A Facebook for Boomers

I didn't set out to start a company—I was simply reading my mail. As my friends and I turned 50, we all got the famous "join AARP" letter. We all had the same reaction: "Join the organization formerly known as the American Association of Retired People? I'm not old enough." Technically, of course, we were old enough. But retirement simply isn't in the picture yet. So I began talking with my friends and colleagues about what kind of group we would join.

The consensus was that we over-40 folks needed something that connects us to people going through the same life changes.

Starting and growing media companies are what I do. Back in the '80s, I founded Parenting magazine for a new generation of moms and dads. In the late '90s, I worked for five years as executive vice president of CNET Networks—one of the original, and biggest, online media companies. Connecting my generation online seemed the perfect next step. I just wasn't sure—at 50, newly divorced, with two young children I wanted to be around for—that I wanted to be a CEO again. So I spent a year trying to convince myself that this was not a great business idea—or that someone else should be the CEO instead of me. Enter David Markus, who'd been the editor in chief who led Parenting to success. David loved the idea. There was just one thing, I told him: I had a lump. Two doctors had told me it was probably benign, but if it wasn't, I was going to be a breast-cancer patient, not a CEO.

A month later, when it was clear my breast cancer was not life-threatening, I stopped apologizing for wanting to start this company, and reconfigured my life to do so. Funny how health emergencies, whether your own or a loved one's, get you focused on making the most of the time you have left. If you are lucky enough to dodge the bullet, as I did, you have an awareness of making the most of the years ahead. Changing careers, reinvigorating long-term marriages, dating again for those whose marriages didn't make it—all these transitions become more urgent, and fuel a need to share stories.

We boomers behave online just as younger people do—shopping, banking, learning—but we have not yet committed to social networks. Sites like MySpace have felt unsafe or a waste of time. Being fans of a good acronym (our name TeeBeeDee, tbd.com, is inspired by the expression "to be determined") and convinced we had to make some ironclad promises to our members, TeeBeeDee committed to FESSUP: to be Fun, Easy, Smart, Safe, Us, Proud. If we can be those things, then our generation will come and share our 3 billion-plus years of experience.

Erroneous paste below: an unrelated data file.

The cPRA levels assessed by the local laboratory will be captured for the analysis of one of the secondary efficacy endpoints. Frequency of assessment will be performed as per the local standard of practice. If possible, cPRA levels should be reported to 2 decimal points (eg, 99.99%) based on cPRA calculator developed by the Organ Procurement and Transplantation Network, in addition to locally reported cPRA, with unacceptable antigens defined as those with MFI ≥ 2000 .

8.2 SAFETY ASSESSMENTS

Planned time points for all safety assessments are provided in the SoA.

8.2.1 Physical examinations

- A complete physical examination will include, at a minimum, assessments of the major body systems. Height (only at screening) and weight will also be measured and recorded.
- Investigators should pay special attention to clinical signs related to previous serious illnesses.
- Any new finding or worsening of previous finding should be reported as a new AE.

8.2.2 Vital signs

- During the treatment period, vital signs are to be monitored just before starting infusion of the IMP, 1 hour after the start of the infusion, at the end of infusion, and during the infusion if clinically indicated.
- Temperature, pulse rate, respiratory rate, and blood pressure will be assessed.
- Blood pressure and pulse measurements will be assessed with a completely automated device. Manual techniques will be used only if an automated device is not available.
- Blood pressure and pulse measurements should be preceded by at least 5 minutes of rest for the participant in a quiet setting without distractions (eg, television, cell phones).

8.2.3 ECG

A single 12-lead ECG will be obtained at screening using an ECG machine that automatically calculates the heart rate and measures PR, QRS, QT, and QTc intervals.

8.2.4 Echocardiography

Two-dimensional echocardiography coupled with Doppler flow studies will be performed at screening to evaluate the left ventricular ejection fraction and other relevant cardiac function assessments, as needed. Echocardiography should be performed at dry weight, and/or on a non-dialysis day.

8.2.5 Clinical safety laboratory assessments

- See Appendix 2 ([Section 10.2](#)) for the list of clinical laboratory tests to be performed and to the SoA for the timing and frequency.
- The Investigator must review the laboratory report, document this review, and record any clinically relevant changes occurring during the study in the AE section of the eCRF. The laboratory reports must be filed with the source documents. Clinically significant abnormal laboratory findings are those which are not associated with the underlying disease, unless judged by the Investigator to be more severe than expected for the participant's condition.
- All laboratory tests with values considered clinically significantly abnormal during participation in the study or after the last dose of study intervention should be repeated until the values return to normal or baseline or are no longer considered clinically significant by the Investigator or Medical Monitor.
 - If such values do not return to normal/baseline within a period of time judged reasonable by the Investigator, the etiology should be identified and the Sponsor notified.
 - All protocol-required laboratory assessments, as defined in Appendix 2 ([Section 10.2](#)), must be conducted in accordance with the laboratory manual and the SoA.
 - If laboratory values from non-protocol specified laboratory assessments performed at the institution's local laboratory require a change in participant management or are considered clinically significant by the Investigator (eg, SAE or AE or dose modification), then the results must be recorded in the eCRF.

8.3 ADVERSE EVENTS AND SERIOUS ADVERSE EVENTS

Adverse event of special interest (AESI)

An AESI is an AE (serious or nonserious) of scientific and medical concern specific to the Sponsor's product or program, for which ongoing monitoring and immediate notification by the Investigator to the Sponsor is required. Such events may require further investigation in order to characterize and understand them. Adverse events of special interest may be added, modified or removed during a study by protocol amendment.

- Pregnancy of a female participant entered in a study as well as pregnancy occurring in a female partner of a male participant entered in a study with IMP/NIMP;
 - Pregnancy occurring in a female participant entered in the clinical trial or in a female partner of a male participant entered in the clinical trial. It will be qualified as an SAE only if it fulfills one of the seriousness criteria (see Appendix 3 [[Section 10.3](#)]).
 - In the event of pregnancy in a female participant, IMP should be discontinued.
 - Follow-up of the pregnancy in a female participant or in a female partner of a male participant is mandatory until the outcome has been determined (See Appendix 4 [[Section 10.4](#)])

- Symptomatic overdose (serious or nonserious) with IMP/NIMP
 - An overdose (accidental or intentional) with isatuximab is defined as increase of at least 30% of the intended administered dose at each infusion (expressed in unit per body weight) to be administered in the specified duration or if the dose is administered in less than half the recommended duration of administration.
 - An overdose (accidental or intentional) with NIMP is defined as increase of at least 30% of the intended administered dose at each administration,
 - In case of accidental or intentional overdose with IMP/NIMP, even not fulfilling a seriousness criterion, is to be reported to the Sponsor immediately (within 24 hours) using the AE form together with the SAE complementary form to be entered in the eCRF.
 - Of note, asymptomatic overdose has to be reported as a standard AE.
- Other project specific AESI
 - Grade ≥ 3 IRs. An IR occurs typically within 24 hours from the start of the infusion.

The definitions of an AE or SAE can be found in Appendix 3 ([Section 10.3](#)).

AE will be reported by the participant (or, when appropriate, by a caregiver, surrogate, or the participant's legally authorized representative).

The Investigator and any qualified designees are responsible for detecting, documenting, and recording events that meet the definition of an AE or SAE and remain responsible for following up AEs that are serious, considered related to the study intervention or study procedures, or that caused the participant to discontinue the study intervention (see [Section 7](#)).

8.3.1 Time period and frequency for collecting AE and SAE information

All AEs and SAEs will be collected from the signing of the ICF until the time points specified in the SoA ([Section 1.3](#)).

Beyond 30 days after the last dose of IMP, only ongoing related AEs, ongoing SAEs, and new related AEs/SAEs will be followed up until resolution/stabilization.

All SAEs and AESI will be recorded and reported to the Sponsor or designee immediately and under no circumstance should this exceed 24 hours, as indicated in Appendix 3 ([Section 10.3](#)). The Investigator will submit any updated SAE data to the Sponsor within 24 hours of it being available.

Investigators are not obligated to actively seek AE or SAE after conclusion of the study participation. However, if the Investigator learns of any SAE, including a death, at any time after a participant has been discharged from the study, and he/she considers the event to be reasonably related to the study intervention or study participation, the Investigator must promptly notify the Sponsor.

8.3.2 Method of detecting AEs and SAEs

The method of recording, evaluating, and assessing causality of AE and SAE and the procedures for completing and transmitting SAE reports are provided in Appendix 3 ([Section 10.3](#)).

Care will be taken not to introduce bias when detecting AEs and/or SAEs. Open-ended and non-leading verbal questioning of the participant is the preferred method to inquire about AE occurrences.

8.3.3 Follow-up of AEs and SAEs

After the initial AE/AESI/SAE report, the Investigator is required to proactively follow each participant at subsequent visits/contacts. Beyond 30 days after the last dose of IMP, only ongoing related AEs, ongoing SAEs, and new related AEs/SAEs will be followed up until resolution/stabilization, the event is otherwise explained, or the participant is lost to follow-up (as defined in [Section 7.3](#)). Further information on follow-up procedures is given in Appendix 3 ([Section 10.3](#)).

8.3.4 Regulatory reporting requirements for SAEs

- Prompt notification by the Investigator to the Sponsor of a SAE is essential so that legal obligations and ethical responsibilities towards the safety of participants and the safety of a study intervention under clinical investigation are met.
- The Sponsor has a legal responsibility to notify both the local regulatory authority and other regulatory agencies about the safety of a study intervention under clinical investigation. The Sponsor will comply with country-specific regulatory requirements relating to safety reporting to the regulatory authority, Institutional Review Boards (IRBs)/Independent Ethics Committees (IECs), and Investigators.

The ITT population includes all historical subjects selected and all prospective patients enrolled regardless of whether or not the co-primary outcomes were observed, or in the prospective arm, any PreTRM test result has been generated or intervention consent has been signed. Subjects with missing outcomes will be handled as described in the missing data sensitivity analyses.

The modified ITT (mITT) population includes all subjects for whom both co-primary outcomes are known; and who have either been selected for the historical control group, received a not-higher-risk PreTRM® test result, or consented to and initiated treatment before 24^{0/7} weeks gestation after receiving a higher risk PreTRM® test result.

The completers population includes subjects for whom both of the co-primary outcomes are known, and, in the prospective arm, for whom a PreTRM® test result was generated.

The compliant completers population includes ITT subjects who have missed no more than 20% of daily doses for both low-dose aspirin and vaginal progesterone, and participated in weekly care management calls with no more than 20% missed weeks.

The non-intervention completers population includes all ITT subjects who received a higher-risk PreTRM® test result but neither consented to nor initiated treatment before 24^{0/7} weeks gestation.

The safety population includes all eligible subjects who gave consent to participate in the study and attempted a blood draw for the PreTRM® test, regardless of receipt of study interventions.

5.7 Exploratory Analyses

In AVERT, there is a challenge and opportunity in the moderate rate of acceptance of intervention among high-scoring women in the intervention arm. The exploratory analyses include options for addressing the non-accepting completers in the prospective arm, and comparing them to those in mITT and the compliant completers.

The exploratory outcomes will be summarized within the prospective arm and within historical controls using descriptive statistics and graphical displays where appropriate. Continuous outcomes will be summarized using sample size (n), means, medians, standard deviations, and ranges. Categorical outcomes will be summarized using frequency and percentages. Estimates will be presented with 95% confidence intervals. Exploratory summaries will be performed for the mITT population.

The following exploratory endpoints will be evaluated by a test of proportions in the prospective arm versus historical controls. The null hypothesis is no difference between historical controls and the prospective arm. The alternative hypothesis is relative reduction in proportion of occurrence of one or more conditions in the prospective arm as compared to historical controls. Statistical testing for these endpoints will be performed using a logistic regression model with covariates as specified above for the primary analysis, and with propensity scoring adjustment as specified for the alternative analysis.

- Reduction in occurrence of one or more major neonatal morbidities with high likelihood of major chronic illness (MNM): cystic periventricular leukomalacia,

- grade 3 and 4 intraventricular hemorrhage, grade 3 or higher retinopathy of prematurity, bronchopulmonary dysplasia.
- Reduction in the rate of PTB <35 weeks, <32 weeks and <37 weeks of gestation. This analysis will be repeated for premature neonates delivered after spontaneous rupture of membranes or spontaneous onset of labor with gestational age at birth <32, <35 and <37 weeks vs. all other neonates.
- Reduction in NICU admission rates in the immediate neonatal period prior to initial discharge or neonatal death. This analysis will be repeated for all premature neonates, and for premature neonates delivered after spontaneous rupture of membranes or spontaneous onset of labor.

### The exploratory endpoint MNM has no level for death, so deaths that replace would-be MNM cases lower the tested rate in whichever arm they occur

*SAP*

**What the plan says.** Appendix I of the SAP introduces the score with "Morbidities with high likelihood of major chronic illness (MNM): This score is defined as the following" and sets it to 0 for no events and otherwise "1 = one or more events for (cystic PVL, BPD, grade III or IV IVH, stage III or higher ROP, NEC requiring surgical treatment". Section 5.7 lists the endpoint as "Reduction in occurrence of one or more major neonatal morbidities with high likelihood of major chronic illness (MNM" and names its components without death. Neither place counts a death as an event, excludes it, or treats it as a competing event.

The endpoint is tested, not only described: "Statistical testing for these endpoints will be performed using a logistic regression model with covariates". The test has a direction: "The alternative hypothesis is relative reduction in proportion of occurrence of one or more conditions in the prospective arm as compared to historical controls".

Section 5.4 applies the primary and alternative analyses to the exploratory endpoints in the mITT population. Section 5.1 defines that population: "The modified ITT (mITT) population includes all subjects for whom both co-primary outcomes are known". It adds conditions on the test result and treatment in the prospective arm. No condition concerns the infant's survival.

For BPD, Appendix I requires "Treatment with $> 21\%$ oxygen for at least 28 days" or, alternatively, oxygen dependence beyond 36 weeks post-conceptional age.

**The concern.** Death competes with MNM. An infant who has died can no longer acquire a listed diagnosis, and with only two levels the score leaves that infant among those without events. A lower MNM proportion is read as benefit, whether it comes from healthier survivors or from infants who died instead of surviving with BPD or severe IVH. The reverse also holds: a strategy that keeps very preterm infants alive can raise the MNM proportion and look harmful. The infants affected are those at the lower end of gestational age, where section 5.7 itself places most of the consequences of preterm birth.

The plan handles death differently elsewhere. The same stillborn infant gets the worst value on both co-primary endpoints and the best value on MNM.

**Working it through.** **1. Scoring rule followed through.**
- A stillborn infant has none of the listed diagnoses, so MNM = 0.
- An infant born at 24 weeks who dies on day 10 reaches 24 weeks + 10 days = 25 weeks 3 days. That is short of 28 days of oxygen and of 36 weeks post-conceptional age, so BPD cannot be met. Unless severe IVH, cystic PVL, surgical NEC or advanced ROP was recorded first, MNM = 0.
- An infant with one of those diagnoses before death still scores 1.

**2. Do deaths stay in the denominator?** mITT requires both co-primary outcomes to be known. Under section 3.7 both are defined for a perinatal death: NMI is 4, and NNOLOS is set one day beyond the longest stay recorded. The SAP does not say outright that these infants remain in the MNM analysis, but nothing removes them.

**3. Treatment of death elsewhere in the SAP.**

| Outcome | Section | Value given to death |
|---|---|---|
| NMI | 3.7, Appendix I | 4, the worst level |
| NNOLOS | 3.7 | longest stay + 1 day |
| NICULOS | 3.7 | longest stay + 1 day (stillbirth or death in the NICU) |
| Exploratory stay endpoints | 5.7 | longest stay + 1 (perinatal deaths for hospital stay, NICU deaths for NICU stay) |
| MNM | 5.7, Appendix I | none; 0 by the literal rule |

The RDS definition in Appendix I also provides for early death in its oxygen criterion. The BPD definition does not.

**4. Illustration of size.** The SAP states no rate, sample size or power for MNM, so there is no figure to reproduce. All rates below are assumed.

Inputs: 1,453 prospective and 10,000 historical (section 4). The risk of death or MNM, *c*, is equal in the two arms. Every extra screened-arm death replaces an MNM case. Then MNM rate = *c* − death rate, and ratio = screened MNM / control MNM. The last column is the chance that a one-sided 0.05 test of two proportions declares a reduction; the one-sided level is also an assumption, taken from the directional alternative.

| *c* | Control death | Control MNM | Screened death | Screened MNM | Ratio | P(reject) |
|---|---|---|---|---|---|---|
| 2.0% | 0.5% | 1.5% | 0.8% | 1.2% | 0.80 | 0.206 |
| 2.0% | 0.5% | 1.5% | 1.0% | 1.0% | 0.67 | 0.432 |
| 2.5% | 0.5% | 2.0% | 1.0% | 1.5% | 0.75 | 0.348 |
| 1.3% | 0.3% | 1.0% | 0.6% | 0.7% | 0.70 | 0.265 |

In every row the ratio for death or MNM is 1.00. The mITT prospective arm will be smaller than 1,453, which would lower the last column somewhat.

Our team spent more than a year designing and testing TeeBeeDee. We learned a lot. We FESSed UP big time. The goal was authenticity; that sounds simple, but many ventures aimed at our generation have failed because they think of us as one big market. We don't refer to the generation as "them." It is us. We never took out eye off us—our community. In fact, we hired a director of community before there was a community, and she's been in touch with just about everyone who has ever registered on TeeBeeDee. Betty Ray's pretty busy these days.

The tipping point came on the day in September we took the word "preview" off the site (we didn't call it a beta because we try to avoid jargon) and began talking to the press. A new TeeBeeDee member posted a critical item about tbd.com and it was on the front page of our site. Our first reaction was concern—reporters would see a criticism. But before we could respond, the TeeBeeDee community did: members solved his technical questions, and told him what they liked about TeeBeeDee. That member now seems to like us. And we're well on our way to growing the ranks. Our staff of 20 could never create as much content as our membership of thousands has already unleashed. When that membership is in the hundreds of thousands—expected in 2008, based on our first six weeks of growth—I believe we will be making midlife better for us all.

Start-ups are hard. When you've done it before, you don't buy into the romantic image. My 9-year-old daughter tells me sometimes she feels like she spends more time with her sitter than her mother. But she's in this with me as well: she can also hold forth rather eloquently about the difference between starting a company and taking a safer, more secure job—about risk and reward. She wrote recently, "I want to start a Website for YOUNG people, its called TooBooDoo." There is something exhilarating about sharing your experiences with someone. Whether it's with your daughter or a million of your peers. Or both.